at career education as an afterthought that
doesn’t have the value that college has. And
it does. And so I drive them together when I
speak about them.
TPN: Do you have community support for
this shift to a STEM/CTE focus?
RN: That’s where our community’s flipped. They
understand why we say that your kids are
going to have the opportunity to be exposed
to different pathways and different life
experiences while maintaining those college
aspirations. We’re not devaluing what you
want to do, but we’re going to offer you a
funding source for how to get there. We’re
going to show kids how to get that job that’s
going to draw them $16-17 an hour, then
they can fund college.
TPN: Are there opportunities in this region
for students coming out of high
school with certain aptitudes and
certifications to land a great career and
raise a family?
RN: There are multiple options and multiple
opportunities. And when students become
high school juniors and seniors, they make
themselves marketable. They give themselves
hope. They can see the pathways they can
get into by the time they’re sophomores, and
they say, “Oh, I want to take that, and I’ll take
that because I know that,” and they walk out
of here with jobs. They walk out with jobs.
That’s the beauty of PRMBA, is that those kids
have jobs, and there’s hope.
TPN: What got you started down
RN: ForwARd Arkansas came and
helped us build a strategic plan,
and we brought all of
our community in, and
we brought faith-based
organizations. We brought
business and industry in,
and we brought teachers in,
and we brought our classified
staff in, and we brought in
personnel, different people in
the community. And the one
thing that they wanted in this
five-year plan was this. Part
of their goal was to enhance
and improve the college and
career readiness of our school.
And that was their voice. That
wasn’t me. . . . Our community
values career education.
TPN: How is your approach different from traditional CTE programs
and career centers?
RN: The difference that I see in career technical education models and this
one is that they’ll tell you that they’ve linked it to business and industry.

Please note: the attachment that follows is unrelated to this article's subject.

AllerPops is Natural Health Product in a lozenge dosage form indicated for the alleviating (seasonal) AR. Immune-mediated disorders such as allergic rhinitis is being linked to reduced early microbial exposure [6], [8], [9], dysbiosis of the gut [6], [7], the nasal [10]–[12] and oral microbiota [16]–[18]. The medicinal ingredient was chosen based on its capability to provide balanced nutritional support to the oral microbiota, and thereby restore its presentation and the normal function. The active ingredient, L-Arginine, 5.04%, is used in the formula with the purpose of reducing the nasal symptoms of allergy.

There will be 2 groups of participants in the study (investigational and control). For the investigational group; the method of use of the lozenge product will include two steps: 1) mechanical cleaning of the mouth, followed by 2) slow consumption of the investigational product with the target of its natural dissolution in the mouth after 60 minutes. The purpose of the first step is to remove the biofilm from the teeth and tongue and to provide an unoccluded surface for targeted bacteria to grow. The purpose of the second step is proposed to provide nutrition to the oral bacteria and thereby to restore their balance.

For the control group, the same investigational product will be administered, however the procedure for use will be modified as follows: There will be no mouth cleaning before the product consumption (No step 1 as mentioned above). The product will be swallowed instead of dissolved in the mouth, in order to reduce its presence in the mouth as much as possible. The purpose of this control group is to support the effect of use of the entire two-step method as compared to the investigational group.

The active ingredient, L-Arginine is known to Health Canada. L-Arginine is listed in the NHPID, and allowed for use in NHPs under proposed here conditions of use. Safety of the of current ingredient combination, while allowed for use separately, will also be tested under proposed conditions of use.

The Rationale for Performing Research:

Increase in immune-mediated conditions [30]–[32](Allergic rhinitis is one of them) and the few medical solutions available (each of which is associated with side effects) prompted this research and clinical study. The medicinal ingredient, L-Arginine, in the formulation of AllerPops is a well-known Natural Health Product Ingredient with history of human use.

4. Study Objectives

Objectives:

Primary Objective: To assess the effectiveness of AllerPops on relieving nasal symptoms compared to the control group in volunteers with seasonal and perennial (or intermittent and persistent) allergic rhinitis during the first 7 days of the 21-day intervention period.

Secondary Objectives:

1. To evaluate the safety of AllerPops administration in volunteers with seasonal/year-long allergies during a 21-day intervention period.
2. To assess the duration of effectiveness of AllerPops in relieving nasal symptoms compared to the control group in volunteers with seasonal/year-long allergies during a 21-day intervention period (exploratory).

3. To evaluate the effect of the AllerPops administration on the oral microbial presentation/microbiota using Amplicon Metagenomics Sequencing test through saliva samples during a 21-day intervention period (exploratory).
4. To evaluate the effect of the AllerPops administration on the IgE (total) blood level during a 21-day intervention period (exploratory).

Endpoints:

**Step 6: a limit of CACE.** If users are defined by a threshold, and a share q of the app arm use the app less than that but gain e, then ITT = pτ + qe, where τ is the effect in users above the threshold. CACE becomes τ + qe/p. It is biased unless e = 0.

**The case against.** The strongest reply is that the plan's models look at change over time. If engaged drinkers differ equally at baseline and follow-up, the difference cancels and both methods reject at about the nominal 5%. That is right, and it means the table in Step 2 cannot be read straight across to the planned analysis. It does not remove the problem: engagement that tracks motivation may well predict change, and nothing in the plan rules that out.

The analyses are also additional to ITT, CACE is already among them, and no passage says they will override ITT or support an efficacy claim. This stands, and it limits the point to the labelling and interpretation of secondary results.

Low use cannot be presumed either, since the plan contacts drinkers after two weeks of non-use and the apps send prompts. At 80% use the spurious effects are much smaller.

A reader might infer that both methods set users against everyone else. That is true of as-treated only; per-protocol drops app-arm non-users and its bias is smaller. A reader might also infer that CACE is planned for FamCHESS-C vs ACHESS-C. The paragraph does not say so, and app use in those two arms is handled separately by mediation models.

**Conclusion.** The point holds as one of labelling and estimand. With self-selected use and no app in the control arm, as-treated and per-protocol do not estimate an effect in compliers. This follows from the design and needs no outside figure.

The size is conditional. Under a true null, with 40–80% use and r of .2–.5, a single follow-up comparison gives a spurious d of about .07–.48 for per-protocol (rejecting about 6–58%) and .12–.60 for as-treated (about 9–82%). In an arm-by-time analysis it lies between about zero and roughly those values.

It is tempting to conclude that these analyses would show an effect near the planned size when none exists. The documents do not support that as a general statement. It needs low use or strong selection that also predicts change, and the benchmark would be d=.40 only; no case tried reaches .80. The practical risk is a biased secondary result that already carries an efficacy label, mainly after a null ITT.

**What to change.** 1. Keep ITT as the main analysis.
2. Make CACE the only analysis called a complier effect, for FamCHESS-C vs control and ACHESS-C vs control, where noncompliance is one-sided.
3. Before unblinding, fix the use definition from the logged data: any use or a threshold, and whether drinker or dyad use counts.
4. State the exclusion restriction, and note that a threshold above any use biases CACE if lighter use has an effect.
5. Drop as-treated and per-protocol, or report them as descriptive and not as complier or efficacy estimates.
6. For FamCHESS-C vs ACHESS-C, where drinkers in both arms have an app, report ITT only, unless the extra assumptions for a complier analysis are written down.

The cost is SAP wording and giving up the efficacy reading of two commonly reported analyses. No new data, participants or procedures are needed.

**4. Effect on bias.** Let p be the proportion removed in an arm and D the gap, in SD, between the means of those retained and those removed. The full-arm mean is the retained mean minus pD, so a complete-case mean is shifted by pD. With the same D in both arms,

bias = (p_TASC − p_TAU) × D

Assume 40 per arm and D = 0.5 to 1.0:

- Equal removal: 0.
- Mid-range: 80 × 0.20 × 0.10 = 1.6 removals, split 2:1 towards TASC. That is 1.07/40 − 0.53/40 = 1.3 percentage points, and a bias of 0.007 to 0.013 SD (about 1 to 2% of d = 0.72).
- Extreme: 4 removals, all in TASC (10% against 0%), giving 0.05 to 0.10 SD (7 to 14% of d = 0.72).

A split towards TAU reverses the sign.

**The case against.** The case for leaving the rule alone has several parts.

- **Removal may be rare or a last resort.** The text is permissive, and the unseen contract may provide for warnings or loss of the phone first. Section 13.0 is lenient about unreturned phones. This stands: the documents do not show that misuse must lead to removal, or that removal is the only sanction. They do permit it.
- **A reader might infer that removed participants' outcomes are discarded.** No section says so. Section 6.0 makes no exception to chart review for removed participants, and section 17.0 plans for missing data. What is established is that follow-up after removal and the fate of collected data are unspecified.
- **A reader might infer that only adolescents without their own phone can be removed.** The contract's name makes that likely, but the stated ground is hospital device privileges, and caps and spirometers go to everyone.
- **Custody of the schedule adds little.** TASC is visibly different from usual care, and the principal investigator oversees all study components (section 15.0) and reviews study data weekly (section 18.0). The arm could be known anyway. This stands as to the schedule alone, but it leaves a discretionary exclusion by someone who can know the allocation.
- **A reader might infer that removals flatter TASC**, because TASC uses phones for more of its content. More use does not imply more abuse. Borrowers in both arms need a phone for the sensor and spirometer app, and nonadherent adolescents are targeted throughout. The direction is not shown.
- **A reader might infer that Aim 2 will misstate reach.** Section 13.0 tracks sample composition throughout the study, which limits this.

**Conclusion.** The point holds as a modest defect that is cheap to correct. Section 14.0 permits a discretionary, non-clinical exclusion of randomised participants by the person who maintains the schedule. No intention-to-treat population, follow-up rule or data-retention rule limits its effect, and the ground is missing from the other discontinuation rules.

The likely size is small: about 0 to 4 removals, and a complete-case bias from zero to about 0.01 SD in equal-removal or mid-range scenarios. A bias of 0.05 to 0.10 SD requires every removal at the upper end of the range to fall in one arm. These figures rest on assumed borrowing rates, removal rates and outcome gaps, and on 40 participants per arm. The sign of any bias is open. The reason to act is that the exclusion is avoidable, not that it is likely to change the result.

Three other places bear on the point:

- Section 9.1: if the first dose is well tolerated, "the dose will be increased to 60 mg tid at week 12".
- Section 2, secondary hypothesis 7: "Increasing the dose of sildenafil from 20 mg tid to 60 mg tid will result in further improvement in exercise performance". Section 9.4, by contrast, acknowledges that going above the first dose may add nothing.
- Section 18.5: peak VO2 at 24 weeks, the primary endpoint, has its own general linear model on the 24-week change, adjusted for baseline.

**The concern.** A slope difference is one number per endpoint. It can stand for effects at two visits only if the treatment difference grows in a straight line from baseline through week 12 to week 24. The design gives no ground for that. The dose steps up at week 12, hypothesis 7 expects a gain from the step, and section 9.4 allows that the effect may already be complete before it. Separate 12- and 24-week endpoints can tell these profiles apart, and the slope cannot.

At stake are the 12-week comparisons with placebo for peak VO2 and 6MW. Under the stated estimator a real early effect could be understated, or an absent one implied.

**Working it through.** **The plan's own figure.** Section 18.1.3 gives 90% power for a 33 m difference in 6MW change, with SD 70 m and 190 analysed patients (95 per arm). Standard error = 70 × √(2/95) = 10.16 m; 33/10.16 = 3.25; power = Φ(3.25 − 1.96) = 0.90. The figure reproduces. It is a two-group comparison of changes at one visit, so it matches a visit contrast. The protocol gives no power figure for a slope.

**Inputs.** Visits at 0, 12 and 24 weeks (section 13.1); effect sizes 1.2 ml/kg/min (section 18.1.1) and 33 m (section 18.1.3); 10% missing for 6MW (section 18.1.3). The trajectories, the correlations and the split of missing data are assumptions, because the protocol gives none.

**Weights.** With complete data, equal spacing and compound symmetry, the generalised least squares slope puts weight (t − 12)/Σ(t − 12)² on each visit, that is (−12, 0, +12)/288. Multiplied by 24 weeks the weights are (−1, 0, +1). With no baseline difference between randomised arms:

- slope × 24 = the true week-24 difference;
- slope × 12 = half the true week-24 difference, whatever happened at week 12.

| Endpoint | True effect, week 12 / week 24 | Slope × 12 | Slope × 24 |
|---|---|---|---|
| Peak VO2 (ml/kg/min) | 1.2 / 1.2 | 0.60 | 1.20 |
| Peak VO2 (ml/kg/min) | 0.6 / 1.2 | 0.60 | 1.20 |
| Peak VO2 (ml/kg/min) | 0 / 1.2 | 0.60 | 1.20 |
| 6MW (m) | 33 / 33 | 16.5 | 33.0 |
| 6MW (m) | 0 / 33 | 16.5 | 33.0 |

But our model is driven by business and industry. In our model, teachers
are hired out of business and industry. They come from business and
industry. Yes, they’re certified as teachers, but we have them alternatively
certified through career and technical education.
TPN: How have parents embraced this change?
RN: If you’re a parent and you’re looking at this, and you see that your
kid is going to be able to see everything that he might go into by his
sophomore year, that’s powerful.
TPN: Tell us about the highly successful logistics course at Pea Ridge
RN: That’s all designed around J.B. Hunt. They had direct input on that; they
designed the work. And so it cuts the time and effort to get quality
applicants and quality employees. It’s like developing a farm club. We’re
going to build the farm club for them to do that. J.B. Hunt’s had the
latitude to tell the teacher what they want, the curriculum that they want
to be taught, the processes and the procedures and the rules of business.
TPN: Is there any danger in giving business and industry too much
leeway and input?
RN: They’re not monopolizing the process. They see it on the basis of economy,
how we can improve the local economy. This benefits them, but everybody
wins here. Everybody’s happy. It’s like closing day when you buy a house. The
real estate agent’s happy, the homeowner’s happy, the seller’s happy, the
title company’s happy, everybody’s happy. Same concept. In this situation
here, the student is coming to school and he’s engaged. Everybody’s happy.
The parents are happy, the stakeholders are happy, the economy is going to
continue to get good people in the workforce that allow things to continue
working and doing and moving. And so it’s just a win-win for everyone.
TPN: Talk about the importance of K-8 students developing transferable
soft skills that will eventually prove essential to their employability.
RN: It needs to be ingrained in them all the way up and down – the speaking
skills, the soft skills – and it takes more than two years to develop these
skills. The STEM model forces kids into having those conversations, making
connections, and collaborating. That’s why we think PREP is so important;
you’re putting kids in a position where they have to talk to each other. PREP
is going to push them into working together. It’s the piece where we can
say, “OK, this is where they’re going to get the soft skills.”